Award-Winning Bay Area Bridge Will Soon be a Failure

A plan to widen the Richmond-San Rafael Bridge somehow won an award for easing congestion even though it is certain to increase traffic.

The Richmond-San Rafael Bridge won an award for getting fatter
The Richmond-San Rafael Bridge won an award for getting fatter

And the award for most idiotic infrastructure project of the year goes to … a scheme to widen the Bay Area bridge that will almost certainly increase traffic in the long run.

The California Transportation Foundation chose to recognize a plan that added a third lane of traffic on the eastbound portion of the Richmond-San Rafael Bridge last year as its 2018 Freeway/Expressway Project of the Year, at a ceremony in Sacramento last month.

Apparently Los Angeles’s widened Interstate 405 didn’t fail spectacularly enough.

As more drivers realize that the Richmond-San Rafael Bridge can accommodate more vehicular traffic, more motorists and trucks will choose the interstate route, filling in the lane and causing additional slowdowns. It’s called “induced demand” and its a welldocumented result of adding lanes.

That’s what happened in Southern California after 10 miles of the I-405 Sepulveda Pass Improvement Project were widened five years ago. Congestion on the freeway has gotten even worse, if you can imagine it (and California drivers don’t need to merely imagine it).

Still, Foundation officials weren’t looking to a car-choked future when they lauded the California Department of Transportation and Metropolitan Transportation Commission for their $53-million lane expansion boondoggle that they claim eliminated an estimated 900,000 combined hours of congestion for Interstate 580 drivers — or roughly $59 per hour of traffic — according to the MTC.

Northern California transit heads were thrilled with the attention for their fatter bridge.

“We are pleased the lane has worked so well and that it has brought some traffic relief to drivers,” MTC project manager Chris Lillie told the Mercury News in a statement. “It is definitely an honor for our team to be selected for such a prestigious award.”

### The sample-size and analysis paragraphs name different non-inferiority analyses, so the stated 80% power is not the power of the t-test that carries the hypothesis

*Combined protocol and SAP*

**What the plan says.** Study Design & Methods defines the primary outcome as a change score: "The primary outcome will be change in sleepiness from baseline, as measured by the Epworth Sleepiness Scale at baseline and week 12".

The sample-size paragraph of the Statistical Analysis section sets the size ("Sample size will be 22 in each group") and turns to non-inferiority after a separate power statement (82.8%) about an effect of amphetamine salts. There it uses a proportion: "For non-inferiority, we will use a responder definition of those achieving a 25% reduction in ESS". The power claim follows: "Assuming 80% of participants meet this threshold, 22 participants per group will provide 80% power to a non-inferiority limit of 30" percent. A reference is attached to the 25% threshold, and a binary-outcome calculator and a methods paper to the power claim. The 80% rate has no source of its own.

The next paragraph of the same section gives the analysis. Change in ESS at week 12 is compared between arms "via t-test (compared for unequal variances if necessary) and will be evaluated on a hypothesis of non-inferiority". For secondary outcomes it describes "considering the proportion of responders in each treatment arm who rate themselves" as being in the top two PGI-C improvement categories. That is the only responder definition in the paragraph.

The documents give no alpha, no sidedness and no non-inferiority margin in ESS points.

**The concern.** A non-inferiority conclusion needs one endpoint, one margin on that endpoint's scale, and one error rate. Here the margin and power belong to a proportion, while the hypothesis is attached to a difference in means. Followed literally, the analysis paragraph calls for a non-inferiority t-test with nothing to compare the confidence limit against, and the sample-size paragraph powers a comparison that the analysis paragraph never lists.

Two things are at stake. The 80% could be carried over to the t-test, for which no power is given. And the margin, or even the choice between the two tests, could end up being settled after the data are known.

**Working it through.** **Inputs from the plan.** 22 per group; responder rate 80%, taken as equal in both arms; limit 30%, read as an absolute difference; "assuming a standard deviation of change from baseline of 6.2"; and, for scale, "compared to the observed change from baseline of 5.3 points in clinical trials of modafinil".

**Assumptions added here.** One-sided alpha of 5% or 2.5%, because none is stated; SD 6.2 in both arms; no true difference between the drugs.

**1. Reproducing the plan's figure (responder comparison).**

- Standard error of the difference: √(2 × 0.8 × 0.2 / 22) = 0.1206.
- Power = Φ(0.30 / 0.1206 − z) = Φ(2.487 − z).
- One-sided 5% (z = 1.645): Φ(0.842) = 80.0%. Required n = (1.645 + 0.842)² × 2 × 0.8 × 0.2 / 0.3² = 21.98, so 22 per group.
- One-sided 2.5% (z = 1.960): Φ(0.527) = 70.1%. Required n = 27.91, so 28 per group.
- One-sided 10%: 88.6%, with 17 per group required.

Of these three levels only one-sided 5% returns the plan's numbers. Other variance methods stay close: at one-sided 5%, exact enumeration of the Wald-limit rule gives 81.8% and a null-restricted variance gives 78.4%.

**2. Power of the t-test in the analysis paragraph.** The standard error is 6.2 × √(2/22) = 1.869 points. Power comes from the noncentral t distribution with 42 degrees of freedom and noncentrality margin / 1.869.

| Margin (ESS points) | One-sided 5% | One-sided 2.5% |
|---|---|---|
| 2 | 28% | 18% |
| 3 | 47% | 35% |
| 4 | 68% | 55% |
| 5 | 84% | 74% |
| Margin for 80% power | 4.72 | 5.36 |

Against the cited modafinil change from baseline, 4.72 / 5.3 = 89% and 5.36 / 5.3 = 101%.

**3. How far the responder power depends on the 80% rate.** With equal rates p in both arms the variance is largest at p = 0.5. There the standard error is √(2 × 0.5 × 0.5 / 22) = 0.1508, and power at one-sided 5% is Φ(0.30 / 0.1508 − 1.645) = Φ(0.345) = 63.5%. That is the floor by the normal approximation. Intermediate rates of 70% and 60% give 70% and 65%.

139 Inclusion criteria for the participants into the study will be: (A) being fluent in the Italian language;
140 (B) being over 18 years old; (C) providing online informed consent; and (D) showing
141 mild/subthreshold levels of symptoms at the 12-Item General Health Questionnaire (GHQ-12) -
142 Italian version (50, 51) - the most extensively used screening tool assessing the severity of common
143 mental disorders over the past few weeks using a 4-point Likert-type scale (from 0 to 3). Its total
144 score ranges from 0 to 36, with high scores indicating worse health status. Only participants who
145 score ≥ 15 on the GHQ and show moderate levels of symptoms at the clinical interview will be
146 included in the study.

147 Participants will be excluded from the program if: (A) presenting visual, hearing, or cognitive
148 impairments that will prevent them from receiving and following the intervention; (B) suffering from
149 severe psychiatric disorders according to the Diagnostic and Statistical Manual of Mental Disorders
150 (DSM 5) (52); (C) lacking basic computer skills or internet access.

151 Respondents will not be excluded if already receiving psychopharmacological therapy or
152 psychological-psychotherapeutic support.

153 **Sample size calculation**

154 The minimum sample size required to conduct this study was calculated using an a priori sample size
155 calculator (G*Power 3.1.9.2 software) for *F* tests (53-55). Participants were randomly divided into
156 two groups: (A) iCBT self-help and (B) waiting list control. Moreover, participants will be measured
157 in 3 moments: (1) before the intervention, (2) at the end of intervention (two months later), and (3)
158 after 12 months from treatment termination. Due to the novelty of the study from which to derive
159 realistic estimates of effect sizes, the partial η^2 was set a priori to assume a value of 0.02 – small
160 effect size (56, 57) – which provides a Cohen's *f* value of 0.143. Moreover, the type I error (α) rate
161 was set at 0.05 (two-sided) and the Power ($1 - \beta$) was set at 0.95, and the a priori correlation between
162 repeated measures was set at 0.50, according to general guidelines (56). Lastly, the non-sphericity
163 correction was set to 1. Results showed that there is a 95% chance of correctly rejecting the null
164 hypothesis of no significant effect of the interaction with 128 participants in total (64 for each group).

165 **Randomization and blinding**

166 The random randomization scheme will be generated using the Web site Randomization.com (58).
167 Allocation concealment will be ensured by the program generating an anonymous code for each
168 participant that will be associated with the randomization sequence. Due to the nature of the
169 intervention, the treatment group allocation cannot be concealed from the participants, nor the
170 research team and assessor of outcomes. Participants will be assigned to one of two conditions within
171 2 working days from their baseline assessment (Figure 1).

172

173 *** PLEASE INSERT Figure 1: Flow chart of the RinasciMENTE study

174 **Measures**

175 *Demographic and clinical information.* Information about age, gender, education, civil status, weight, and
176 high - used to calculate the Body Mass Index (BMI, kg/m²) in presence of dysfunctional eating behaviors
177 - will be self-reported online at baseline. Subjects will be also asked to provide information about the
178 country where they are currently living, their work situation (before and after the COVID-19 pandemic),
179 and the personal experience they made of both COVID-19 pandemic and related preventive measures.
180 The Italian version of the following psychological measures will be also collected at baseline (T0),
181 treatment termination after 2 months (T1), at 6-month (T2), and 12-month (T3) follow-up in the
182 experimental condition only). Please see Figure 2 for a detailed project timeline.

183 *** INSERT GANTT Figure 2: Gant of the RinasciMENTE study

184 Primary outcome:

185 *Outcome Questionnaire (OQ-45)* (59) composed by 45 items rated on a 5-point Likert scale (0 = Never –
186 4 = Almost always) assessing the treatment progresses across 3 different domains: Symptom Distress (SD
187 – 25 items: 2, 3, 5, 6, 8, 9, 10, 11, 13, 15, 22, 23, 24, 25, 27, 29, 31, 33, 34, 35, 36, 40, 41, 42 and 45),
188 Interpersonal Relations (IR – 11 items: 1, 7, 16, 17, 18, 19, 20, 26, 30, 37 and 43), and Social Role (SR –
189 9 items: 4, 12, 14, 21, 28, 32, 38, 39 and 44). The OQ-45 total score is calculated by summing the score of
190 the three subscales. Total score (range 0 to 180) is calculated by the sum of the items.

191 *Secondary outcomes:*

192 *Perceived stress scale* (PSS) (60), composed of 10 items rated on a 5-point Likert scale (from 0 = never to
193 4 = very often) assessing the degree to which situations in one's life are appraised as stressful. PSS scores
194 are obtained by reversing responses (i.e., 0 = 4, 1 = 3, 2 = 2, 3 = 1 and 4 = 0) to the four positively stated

The traffic flows have gone so smoothly that some Marin County leaders are advocating for an additional westbound lane for the span across the northern San Francisco Bay.

“The improvements made in the eastbound direction have made a significant impact on people’s lives in terms of reducing traffic,” Marin County supervisor Damon Connolly told the Mercury News. “It demonstrates what can be accomplished when agencies work together toward achieving a public need.”

Ironically, the efforts of Marin County leaders to open a westbound lane for more car traffic is tearing communities apart.

Connolly, an MTC and the Transportation Authority of Marin board member, has been hard at work trying to nix a long-conceived plan to add a bike and pedestrian path on the bridge’s upper deck. There are currently three lanes for cars on the lower deck and two lanes on the upper deck.

“There’s justified concerns about the cost of the project versus likely usage by cyclists,” he told Streetsblog SF in January.

The bike/ pedestrian path was scheduled to open in April — but the Transportation Authority of Marin shortened its pilot phase from four years to only six months.

Richmond Mayor Tom Butt fired back in a January 28 letter accusing the authority of “taking unilateral action in bad faith to change the agreed-on intent of the upper deck improvements.”

Meanwhile the MTC is moving ahead with a $100,000 study to examine converting the bridge’s westbound shoulder to a third vehicle lane — eliminating the bike path.

Where’s the award for that?

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